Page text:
Wow! That's really interesting, I mean about the student organization. I thought about it before at my community college but it was towards when I was getting ready to leave (this quarter) so I never involved myself in that. And thanks for the heads up!
Getting to know your classmates is a great idea, and so is finding a professor with a research project. I never thought of that second one!
I appreciate the advice and examples. You've been really helpful!
Talk to classmates and profs; that's a common way to polish networking skills; and pick a major that will get you a good job (and that you can stand to do).
Getting a job is also why I switched from Architecture to a Business degree. Thanks for the input
The good news is you are average, the better news is you want to do better.
You have a new future at George Fox University, the hardest task you will have is managing your grade and getting out of the school with minimal debt. The GPA does not care if you took a hard writing class or an easy A class. Your Major will determine your future options. A hard Science & Engineering major is worth more. But ONLY if you and a 3.0+ GPA It is worth much more if you have a 3.5+ GPA. That opens the first door your career and future.
Before you hit the University figure out how you wish to portray yourself. Dress well for degree you wish to go into and the professors will notice. You want "inside", you want a mentor, dress for it. I have a friend who is getting his undergrad in business information systems. He ALWAYS wears a suit and Tie or bow tie. Maybe not the jacket every day but at minimum dress casual with a tie. He had a professor hunt him down in the hallway to offer him a scholarship and mentor him. Why? Because from day one he cared and respected the class he took. If you don't understand something bloody well ask. Someone else in the class is also lost and is too afraid to ask. YOU will be remembered they will not be.
All of your professors will know who you are in your core classes, it is how you present yourself that sets up your future. That is your in.
Your class mates will form the core of your network, do homework with them. Join whatever club is in your field of interest and get a leadership roll. It will help in your interview process later.
As to having only a few real friends, that is the way it is and should be. You need a few real ones for support and many casual friends and contacts. Don't think that people really have 20+ real close friends, no one does or could.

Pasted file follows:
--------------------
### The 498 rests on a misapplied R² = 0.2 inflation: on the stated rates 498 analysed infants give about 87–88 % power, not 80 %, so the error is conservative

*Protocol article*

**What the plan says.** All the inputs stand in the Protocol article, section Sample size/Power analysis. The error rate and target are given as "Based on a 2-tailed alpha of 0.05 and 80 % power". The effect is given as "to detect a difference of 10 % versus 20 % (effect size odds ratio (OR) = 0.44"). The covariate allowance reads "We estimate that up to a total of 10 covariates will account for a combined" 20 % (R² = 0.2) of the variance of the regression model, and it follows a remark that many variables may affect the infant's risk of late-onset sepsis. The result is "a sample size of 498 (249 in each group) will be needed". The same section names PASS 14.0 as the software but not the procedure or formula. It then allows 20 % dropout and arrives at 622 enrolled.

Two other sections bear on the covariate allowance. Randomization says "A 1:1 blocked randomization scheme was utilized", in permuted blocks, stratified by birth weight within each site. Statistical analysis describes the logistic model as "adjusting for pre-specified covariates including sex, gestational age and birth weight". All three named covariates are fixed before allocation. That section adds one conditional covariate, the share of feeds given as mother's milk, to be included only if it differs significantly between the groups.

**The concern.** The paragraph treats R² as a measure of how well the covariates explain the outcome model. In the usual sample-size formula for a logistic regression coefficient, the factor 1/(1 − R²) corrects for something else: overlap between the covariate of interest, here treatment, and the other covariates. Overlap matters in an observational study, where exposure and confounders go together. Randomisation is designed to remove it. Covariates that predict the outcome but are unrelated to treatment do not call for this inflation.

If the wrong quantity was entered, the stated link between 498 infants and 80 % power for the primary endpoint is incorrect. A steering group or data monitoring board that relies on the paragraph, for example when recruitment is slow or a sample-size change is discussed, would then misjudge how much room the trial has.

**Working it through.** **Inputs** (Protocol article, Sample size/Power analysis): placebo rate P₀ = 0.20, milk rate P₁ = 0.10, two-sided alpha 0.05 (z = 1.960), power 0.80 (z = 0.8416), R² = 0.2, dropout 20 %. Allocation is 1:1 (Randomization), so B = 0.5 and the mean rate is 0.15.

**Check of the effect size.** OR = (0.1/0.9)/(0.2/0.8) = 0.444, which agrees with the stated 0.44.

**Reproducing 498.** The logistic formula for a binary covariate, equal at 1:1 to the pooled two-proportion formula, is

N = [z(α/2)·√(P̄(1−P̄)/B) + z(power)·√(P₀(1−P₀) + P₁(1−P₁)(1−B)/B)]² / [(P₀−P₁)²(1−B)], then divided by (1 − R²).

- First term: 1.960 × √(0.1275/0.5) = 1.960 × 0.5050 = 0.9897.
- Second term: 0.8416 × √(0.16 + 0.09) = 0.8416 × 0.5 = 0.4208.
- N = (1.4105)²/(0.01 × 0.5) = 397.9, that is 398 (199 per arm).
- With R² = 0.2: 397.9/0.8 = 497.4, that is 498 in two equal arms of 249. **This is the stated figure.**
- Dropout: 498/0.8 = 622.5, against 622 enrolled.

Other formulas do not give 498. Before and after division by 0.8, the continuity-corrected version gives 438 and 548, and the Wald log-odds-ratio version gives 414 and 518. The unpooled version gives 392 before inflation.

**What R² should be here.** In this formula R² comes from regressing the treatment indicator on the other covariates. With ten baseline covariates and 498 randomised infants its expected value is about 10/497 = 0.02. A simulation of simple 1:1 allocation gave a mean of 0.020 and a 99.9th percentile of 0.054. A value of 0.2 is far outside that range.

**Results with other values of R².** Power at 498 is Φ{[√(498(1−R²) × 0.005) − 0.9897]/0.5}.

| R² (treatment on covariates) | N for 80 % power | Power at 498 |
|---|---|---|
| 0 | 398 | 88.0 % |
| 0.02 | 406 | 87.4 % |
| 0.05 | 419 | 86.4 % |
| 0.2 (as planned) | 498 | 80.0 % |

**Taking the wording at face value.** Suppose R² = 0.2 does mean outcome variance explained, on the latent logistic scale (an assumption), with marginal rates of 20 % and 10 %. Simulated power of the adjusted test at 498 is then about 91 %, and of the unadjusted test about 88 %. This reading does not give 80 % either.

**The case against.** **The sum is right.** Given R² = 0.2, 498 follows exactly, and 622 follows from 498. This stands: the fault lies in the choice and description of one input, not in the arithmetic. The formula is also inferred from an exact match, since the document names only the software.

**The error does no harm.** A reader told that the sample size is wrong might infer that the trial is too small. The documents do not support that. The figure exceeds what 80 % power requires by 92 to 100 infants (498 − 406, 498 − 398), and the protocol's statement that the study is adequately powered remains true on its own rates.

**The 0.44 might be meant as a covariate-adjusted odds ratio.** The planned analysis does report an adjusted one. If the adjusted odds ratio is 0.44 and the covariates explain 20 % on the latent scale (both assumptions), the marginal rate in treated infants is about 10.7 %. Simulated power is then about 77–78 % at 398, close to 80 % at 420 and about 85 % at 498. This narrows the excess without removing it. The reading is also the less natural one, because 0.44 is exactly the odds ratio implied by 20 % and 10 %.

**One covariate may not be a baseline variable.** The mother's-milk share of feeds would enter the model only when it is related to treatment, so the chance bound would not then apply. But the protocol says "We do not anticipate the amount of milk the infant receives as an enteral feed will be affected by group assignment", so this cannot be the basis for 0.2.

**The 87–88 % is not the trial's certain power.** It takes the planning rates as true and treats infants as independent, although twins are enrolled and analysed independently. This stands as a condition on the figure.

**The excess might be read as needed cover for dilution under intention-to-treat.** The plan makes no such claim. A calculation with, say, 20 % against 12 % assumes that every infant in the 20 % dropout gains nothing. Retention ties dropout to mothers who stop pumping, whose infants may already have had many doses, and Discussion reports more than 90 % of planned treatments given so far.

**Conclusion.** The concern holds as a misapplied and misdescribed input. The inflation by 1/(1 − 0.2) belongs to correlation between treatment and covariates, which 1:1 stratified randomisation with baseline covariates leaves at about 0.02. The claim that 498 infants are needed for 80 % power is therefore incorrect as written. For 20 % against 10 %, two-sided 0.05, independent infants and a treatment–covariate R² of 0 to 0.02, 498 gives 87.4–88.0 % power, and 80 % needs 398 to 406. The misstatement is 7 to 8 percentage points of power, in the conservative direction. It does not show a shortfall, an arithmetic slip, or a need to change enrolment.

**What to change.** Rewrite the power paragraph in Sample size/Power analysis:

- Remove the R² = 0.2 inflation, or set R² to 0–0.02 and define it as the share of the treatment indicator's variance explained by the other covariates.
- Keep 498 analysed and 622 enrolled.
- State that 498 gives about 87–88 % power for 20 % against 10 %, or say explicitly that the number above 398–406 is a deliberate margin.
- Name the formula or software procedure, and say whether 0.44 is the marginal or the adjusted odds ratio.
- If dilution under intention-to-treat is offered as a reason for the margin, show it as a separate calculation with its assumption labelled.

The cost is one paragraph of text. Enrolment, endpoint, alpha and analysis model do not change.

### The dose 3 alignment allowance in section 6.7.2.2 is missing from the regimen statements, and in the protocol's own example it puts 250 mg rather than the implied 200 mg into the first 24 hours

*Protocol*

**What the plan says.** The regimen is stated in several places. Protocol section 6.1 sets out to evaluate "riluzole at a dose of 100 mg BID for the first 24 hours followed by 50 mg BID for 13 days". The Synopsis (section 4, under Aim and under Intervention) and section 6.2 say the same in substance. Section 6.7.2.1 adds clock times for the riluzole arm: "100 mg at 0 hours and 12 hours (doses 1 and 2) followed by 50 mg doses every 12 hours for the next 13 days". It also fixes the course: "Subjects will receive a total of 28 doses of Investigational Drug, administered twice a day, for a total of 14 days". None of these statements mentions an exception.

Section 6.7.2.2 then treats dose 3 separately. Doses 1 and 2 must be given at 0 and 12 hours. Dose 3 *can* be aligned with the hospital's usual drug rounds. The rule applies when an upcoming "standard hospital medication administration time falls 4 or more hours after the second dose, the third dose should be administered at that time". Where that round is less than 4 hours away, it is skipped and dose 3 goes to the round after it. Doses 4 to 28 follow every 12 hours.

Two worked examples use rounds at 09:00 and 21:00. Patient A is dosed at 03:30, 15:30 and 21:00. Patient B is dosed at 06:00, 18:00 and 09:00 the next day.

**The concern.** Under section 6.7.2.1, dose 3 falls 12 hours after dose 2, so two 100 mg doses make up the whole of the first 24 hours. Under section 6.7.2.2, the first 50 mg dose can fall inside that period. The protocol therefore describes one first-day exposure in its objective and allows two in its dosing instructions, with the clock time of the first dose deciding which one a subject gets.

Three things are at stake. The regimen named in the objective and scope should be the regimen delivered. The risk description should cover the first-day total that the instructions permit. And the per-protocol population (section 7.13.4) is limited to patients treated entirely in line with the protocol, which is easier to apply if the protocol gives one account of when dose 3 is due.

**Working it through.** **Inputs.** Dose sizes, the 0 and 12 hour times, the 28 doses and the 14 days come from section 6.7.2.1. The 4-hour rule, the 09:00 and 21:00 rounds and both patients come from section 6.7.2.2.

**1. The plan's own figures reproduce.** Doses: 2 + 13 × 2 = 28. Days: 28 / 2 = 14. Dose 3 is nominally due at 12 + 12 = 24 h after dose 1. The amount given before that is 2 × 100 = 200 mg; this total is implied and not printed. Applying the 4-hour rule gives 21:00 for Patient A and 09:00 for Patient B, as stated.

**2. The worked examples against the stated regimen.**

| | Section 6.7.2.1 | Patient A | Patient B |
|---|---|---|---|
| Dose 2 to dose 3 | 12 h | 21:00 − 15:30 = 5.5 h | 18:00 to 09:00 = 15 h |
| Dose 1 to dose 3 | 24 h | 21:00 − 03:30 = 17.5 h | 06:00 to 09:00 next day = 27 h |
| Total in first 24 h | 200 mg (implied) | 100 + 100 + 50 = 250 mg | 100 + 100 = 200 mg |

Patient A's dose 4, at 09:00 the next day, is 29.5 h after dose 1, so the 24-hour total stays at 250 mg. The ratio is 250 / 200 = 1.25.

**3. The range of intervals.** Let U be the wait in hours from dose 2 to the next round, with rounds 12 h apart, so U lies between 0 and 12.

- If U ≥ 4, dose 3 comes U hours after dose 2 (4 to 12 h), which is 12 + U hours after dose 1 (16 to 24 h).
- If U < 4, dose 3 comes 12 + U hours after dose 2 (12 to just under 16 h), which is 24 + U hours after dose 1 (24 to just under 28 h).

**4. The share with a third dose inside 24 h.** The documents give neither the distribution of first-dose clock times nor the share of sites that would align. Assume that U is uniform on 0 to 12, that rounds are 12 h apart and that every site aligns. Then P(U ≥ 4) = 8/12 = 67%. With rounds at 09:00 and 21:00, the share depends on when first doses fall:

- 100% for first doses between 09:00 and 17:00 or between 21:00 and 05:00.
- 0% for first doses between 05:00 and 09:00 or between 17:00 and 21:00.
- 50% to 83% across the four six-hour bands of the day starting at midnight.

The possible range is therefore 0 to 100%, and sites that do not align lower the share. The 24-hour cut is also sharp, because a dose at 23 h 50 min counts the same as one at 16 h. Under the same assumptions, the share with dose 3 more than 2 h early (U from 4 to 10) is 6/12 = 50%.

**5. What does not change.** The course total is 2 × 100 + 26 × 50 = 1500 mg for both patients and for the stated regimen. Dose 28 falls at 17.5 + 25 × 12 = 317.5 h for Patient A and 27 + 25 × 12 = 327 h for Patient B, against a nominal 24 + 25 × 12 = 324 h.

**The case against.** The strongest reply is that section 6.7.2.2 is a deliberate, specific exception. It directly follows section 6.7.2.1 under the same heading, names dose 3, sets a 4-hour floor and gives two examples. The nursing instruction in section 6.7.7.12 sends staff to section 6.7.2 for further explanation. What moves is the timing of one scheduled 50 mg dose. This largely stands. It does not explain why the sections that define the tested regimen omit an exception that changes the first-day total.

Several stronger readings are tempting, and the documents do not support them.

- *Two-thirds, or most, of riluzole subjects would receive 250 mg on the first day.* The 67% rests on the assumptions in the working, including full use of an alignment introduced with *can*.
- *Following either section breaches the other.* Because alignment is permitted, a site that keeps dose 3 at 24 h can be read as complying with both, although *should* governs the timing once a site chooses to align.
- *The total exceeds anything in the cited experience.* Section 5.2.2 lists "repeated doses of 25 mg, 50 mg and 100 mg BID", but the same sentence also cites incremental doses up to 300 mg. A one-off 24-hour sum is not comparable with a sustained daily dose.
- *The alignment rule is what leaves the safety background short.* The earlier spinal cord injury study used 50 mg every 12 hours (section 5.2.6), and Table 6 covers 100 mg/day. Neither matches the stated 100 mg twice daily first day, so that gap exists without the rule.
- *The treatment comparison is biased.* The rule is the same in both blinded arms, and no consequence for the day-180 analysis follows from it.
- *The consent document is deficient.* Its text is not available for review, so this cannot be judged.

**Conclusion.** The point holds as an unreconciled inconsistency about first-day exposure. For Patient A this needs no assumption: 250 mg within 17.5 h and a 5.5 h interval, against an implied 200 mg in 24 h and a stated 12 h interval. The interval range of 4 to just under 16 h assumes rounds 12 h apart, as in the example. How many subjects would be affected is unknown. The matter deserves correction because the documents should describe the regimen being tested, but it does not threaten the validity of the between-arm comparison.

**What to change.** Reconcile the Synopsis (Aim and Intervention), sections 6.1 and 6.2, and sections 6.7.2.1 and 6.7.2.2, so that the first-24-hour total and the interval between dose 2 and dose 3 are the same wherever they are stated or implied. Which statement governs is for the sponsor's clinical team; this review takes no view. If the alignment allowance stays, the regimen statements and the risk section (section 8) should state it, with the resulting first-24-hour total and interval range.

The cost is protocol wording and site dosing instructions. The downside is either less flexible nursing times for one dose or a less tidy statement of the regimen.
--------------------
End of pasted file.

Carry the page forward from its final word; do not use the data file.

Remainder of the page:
Take solace in the fact you are thinking about it now and not at the "I wish I had..." You are really in a great place in your life.
I find it interesting that you say I'm average. Most people have family friends that have some connections. I don't. Some have parents that went to college to be able to guide. My parents barely speak English. Others have traveled and that's opened up something special about them...I haven't.
But I honestly don't pity myself. I have many things to be thankful for.
Thanks for the advice on networking and my public image. I just have one question: Do professors still care about your dress? I mean, at my community college, I was regularly well-dressed, with slacks, a shirt, and sometimes a tie. I'm pretty sure no one cared.
Sorry for the delayed reply,
You said your parents barely speak English. I don’t know what language you speak in the home but that already sets you apart from your American raised cohort. The best networking I could imagine for you is something so subtle as to be missed. If you don’t already know it, learn your parents’ home language. Regardless of your career goals, being fluent in more than one language will open many opportunities for you in the states. Most will think of international business but even in engineering, the sciences, art & history the ability to pull cross-cultural references will give you an edge.
When I hit college I chose a career path away from my father’s connections because I wanted to earn my path. You can make your own connections by keeping up with friends and making good connections in college. Most of the people you meet will fade away but a good memory and a casual facebook / linkedin connection later in life can open doors.
As to your question: “Do professors still care about your dress?” I know they do, because you stand out from the rest in a good way. Your Community College is a much more transient place. Most are only there for 2 years or a few for those taking classes on the side. At a University the professors are there doing research in their field and teaching people from undergrad to PHD students. The students in the masters programs are much better known by the professors. If you start off your interactions with the professors as that guy that always dresses well, you will have an easier job of networking with the professor then the guy that is a slob, or the guy that does not care about my class. It still majorly counts how you do in those classes and how you carry yourself. But starting at a good impression it is easier to ingratiate yourself then starting off with a poor impression.
Remember from the question for the person you are asking for help from is, “do I want this guy to represent me?” Would you want to have your name associated with a slob or a person who makes a good impression and dresses well?